Make each customer interaction count - big. It is those moments that dictate whether he or she remains with the business or brand throughout. Image Credit: Jose Barros/Gulf News

For many of us, geographical location has become less relevant — so long as there is internet connectivity. We have seen e-commerce strategies have shifted from a perpetual top priority on every retailer’s three-to-five year plan to a desperately needed lifeline that could enable them to survive.

Investments have been made in logistics to enable last-mile delivery; new business models like ghost kitchens (restaurants with a space for kitchen equipment and facilities, but without any dining area for walk-in customers); dark stores (retail distribution centers that cater exclusively to online shopping); and into AI capabilities and blockchain.

However, to have medium- to long-term success, organizations would need to address the issue of what consumer experience (CX) they need to offer. CX is rapidly evolving from one that’s built upon the transactional process of in-store shopping to one that’s rooted in deep, ongoing and enriching relationships.

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But this is not just about being online — it’s about doing it right and continuing to consider how in-person shopping fits into the customer’s overall journey. With start-ups rapidly gaining ground, they too need to understand the same concept of consumer experience through the apps created for various services. As more start-ups succeed, they would need to be prepared for similar competition to arrive faster than normal.

Organisations need to check if their structure is free of silos — which isolate e-commerce, merchandising, store operations, supply chain, credit control and marketing — and if they are hindering the experience. They need to keep reviewing how they can be price-competitive and still maintain profit margins. And how they can orchestrate the consumer journey seamlessly from digital to physical - and back again.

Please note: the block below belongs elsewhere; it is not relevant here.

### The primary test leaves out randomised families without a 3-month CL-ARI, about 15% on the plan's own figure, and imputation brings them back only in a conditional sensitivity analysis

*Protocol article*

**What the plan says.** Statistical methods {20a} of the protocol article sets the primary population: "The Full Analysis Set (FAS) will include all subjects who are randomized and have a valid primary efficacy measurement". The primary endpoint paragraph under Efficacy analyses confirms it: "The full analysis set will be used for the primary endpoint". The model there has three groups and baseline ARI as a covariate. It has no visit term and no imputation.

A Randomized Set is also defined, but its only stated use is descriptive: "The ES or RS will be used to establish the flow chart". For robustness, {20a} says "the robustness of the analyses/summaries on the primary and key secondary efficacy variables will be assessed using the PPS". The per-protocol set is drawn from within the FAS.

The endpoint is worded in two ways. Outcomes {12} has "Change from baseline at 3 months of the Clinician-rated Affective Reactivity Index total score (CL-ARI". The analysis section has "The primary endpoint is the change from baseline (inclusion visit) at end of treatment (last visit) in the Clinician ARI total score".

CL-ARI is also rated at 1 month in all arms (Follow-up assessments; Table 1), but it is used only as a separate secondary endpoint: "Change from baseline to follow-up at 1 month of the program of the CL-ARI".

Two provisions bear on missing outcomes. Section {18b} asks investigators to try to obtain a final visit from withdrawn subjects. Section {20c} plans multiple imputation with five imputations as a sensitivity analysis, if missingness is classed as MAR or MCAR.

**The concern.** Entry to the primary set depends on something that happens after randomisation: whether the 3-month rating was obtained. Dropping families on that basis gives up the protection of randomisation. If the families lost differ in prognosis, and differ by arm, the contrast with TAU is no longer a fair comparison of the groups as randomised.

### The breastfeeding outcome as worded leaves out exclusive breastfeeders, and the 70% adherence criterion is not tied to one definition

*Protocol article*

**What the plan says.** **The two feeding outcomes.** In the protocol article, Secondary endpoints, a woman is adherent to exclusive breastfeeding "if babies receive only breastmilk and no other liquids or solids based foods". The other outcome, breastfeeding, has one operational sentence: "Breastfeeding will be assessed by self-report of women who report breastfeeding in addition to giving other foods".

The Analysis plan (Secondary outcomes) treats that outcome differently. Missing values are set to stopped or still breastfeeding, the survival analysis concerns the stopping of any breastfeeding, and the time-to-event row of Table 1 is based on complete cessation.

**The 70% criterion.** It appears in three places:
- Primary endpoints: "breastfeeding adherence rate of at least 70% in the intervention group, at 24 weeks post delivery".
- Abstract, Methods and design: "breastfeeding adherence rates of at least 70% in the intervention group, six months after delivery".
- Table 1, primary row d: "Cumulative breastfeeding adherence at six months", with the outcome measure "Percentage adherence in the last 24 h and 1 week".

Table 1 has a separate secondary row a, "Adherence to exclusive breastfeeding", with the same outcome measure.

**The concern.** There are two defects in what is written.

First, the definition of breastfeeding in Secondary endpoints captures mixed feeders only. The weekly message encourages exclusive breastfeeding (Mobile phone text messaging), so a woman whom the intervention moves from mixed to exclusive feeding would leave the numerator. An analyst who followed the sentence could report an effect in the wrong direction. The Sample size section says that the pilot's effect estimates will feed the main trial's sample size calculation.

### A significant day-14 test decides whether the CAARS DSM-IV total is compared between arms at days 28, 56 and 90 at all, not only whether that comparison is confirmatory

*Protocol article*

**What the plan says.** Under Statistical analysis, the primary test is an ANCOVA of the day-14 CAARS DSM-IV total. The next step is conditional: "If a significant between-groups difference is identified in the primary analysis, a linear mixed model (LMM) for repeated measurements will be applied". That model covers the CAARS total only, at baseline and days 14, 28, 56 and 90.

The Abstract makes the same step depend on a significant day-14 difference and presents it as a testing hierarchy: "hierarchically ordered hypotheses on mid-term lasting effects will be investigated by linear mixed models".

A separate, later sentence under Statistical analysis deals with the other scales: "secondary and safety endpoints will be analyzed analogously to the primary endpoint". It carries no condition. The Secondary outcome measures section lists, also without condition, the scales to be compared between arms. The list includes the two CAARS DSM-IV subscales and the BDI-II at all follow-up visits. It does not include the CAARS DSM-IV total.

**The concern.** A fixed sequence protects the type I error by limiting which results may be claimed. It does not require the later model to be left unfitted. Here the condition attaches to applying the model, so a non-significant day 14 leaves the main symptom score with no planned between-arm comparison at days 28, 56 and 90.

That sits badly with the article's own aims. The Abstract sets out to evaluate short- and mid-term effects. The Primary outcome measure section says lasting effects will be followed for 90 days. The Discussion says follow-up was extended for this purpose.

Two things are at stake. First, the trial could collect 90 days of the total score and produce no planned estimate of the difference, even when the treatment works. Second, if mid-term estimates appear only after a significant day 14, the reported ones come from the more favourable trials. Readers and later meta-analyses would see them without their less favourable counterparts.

Scale up on CX

The buzzword is that stores should be used as ‘experience zones’. While this can be a truly effective strategy, it requires systems and business units that communicate with each other to deliver on the promise. As scale up happens, so must retailers’ ability to deliver a consistent experience.

Whether it be distribution, supply chain, healthcare, energy, real estate, telecom or transportation, a lot more has changed in the last five years than in the three decades that came prior. The way forward would require to be on two fronts:

• While strategy is the key, a fair amount of focus would need to shift away from strategy. The world is beginning to realise that strategy relies on a model where various parameters and assumptions are predicted and simulated. And yet, with all intelligent minds putting together all possible assumptions and predictions, some unknowns could be completely missed out. Which explains why the most advanced nations have been caught grossly underprepared for many of the recent economic and financial upheavals.

A better approach would be to put more emphasis on identifying and building financial, structural and people capabilities as well as competencies suitable to any particular industry segment. Building upon rapidly scalable capabilities would make organisations more robust, agile, and ready for any future situations.

• The employees who are closest to the market, or understand the pulse of the customer, should be empowered to make better decisions. Which in turn makes for a faster response time. However, for this approach to work, a higher calibre and better trained people would need to be positioned from bottom to the top. More and more rapidly scalable digitization would be needed to handle repetitive activities.

Centred at the top

In the final analysis, the commitment, ethics and hands-on approach of any leadership team would decide how the end consumer views his or her repeated consumer journeys.

For those of us who live in Dubai, the best measurement is to see how the government has evolved its systems and procedures over the last two decades, and how satisfied majority of its residents are with their daily consumer journeys while interacting with the government.

Organisations only need to emulate them. A strong, clear vision; an absolute hands-on approach of the leadership team; and a sustained build-up of capabilities and competencies.

In the CX journey, it pays greatly to stay consumer-focussed. Going forward, Organisational strategy must revolve around building competencies that are consumer-focused and create a great consumer experience journey. The mistake many of us make is to stay competitor-focussed while doing incrementally better for the end consumer.